Music Distribution Deals & Recording Contracts in Perth & Australia
:: The Poll is now Closed
Quite often the ultimate aim of a band is to sign a “distribution deal” or some kind of “recording contract” as it’s perceived to be the crux of a career– However in today’s changing world of music distribution is it the best way to go?.
There are many factors you should consider in making your decision before signing on the dotted line.
In most cases you – the artist - want to achieve a higher profile than you currently have and sell more CDs or DVDs, however a distribution deal is not necessarily going to do that. Like any business you are reliant on good, regular promotion and marketing in order to create the demand for your product.
Will a distribution deal achieve this?
Well not necessarily, unless you are one of the few fortunate artists that will get record company support; quite often a distribution contract will leave you without much in the way of a marketing or promotion commitment. There may be an initial listing in one of the music store catalogues (Platterlog for example), an introduction to radio (no guarantees on airplay of course) a few targeted emails and some posters or adverts in the local press, all with the intent of providing you with substantial sales. All this will be done for a significant proportion of your profits. – There’s no free lunch!
CD sales continue to fall
It comes as no surprise to most of us that have been in the music industry for some time that we continue to see the sales of CDs in Australia (and the rest of the world) evaporate. Online music sales continue to climb and piracy robs many artist of a living.
So how does this impact on distribution?
Well as sales fall so do the numbers of CDs manufactured, less sales = less dollars in the kitty to promote and market and remember the money to market and promote your product ultimately comes from you – yes all you get really is an advance against sales. Typical orders for independent artists are now around 500 units, many don’t do reorders and at the end of the day all they have done is support the recording studios, manufacturers, magazines music store and distributor.
What questions should I ask of a potential distributor?
What marketing activities do you provide and at what price? After all on today's lower potential sales significant marketing costs can put a dent in any profits you may make.
How many artists to you have on your catalogue and how much time do you devote to each artist?
You don’t want to be just another line in a catalogue, or have a great CD that doesn't have the time and effort spent promoting it that you think it deserves.
What promotion areas do you use?
Do they email a lot to markets where most emails are routinely deleted as spam? Do they advertise in the press once and expect a fickle market to pick up on your cd that took months to put together?
Is there a place for a distributor?
Without doubt, after you’ve received some prior success with a cd or two under your belt then distribution deals can work wonders. They may have access to the large chains – and be able to shift large volumes of cds for you. They can also allow you the time to concentrate on the creative side of your career. And you’ll be able to negotiate a better deal because they will want you – rather than you “needing’ them.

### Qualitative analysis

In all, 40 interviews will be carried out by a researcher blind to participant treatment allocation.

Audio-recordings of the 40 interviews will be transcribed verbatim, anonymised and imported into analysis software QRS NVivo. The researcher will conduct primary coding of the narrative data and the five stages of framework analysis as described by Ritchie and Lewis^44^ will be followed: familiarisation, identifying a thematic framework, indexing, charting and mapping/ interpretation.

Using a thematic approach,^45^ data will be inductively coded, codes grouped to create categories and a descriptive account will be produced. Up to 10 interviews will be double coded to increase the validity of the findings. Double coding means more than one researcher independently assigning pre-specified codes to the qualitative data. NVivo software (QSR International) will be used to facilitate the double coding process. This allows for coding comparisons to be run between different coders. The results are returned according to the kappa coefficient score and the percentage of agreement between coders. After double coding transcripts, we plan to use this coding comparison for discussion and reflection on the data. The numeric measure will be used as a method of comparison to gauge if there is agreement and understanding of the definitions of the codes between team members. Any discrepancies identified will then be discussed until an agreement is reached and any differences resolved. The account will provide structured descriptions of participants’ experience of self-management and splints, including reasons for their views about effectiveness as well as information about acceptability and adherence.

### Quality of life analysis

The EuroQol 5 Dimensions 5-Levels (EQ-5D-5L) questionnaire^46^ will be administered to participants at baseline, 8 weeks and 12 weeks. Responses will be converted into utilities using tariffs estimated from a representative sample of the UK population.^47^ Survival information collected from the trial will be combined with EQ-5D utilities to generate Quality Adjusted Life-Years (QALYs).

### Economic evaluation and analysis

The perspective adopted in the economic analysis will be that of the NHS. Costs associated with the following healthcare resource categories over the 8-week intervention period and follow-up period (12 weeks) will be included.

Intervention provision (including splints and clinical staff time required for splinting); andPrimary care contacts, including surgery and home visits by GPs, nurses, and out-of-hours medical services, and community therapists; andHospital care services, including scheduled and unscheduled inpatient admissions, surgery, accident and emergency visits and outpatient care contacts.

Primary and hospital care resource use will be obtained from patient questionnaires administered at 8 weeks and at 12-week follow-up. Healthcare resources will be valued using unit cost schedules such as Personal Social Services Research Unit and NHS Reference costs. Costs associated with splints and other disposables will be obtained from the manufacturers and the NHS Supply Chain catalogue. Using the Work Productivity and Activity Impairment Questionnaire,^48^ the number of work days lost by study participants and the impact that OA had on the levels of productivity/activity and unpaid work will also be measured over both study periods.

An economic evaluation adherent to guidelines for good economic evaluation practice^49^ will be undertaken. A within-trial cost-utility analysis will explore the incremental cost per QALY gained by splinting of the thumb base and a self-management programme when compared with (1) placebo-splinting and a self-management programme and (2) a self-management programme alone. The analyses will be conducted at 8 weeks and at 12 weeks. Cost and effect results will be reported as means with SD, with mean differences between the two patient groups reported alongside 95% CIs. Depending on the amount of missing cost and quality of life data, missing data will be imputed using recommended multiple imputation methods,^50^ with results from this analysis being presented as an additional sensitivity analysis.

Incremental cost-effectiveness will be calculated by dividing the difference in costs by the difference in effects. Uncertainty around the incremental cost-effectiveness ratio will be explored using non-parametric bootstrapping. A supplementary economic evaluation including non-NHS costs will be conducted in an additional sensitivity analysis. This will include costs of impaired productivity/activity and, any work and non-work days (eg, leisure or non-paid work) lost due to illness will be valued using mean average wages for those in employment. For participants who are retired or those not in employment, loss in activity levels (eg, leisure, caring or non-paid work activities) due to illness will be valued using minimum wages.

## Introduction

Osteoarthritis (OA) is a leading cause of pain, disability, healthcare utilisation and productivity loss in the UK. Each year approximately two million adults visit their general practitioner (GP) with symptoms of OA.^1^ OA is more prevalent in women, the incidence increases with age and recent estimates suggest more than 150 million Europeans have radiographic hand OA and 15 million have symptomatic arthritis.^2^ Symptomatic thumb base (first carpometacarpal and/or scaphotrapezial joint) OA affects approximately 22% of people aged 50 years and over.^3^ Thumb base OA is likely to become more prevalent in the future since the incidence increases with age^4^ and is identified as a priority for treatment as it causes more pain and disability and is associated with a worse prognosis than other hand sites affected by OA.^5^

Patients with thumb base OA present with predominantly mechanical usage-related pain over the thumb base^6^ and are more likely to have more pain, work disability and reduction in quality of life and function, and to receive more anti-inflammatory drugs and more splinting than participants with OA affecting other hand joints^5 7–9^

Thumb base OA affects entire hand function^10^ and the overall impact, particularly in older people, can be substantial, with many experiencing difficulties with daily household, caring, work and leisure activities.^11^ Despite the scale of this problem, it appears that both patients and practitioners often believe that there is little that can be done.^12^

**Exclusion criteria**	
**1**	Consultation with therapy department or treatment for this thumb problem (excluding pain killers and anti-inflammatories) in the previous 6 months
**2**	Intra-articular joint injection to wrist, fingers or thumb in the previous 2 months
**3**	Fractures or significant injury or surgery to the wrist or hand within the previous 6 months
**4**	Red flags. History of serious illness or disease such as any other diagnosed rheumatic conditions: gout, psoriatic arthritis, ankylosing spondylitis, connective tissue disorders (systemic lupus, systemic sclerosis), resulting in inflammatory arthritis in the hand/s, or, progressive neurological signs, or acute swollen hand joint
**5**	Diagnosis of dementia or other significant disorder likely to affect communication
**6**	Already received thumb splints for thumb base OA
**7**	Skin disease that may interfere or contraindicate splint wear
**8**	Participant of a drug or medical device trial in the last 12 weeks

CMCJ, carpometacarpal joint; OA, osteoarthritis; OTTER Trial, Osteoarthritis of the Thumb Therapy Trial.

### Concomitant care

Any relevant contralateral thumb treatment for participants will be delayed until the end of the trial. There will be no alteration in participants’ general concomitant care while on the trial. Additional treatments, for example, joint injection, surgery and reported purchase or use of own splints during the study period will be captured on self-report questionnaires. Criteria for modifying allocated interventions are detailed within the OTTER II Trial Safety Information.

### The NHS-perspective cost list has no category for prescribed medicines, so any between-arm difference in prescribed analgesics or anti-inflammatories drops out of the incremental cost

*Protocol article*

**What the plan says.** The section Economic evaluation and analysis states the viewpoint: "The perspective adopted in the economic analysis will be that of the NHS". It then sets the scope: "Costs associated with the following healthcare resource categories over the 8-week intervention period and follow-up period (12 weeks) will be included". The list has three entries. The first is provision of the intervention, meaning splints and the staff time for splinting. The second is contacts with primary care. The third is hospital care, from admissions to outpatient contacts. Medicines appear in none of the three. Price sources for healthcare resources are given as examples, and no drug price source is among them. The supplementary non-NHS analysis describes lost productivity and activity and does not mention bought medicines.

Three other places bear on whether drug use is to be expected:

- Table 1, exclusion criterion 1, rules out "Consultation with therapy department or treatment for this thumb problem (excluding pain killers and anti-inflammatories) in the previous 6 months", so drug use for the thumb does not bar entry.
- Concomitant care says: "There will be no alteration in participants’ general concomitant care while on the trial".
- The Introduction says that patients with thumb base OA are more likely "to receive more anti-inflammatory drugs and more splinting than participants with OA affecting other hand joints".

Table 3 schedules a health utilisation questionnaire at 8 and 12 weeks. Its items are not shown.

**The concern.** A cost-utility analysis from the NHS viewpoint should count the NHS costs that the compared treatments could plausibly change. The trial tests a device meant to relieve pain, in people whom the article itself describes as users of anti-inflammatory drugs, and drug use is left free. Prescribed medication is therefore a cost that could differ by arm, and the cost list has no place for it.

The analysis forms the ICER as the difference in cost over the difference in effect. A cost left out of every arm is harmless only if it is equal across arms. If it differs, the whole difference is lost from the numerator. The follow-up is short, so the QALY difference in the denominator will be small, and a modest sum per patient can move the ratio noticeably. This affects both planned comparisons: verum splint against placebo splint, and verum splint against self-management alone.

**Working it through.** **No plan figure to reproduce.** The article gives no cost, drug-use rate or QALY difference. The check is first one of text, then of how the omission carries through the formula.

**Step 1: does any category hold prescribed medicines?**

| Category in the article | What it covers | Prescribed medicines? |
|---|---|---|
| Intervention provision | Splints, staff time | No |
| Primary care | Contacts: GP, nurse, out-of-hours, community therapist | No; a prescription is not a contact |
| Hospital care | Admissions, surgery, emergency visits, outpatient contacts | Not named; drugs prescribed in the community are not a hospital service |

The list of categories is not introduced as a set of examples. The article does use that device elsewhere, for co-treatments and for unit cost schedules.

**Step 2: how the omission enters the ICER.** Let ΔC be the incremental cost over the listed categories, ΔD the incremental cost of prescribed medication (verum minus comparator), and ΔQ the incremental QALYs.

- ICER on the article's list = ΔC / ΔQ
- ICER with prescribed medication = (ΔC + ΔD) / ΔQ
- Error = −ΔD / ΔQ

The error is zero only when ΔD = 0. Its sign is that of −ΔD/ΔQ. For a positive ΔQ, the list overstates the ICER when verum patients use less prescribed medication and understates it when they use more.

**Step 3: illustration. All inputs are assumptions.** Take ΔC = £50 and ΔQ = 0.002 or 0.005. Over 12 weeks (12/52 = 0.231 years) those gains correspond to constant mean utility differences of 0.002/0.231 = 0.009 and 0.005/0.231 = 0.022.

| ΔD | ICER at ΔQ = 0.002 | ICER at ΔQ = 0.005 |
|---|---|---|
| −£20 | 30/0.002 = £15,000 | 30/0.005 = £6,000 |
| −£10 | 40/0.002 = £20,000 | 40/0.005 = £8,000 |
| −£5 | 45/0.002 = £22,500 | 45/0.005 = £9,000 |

So what are today's options and alternatives?
Quite frankly your own efforts can pay dividends for you. You’ll make contacts with industry people and be able to increase the amount of live work you do. That’s one of the most important areas of promotion and marketing available to you. Online stores with a proven track record and large number of visitors can also help. Look for alternates such as internet radio, compilation cds, competitions and music showcases – they are all low cost alternates to distribution deals and can provide you with considerable sales without signing your profits away.
Would you like to be part of Procopy's regular Distribution Deal/Recording Contract Forum? Sign up by clicking here. You can ask questions of your peers and industry experts or make comments on the state of the music industry in WA.
Is there a Distributor Performance Guarantee?
When approaching a distributor you should ask what performance guarantees are covered by their contracts if sales don’t reach certain expectations; for example do you get a rebate? How often are you given sales figures? When do you receive payments? You want your contract to cover these items and if possible include a sales minimum.
Do the discs and artwork have to be done by the distributor?
Simply put No! and only if you want them to control your whole project, While they may discount the price of the discs (because they will be making a reasonable profit from the distribution deal) you have no obligations to use their graphic designer or disc manufacture services. You can simply provide them with the product ready to sell.
Are you almost ready to release your next project? Ask for our Free CD Mastering pack Via our Contact Page
For more information, call Mark (the number's on the side bar!)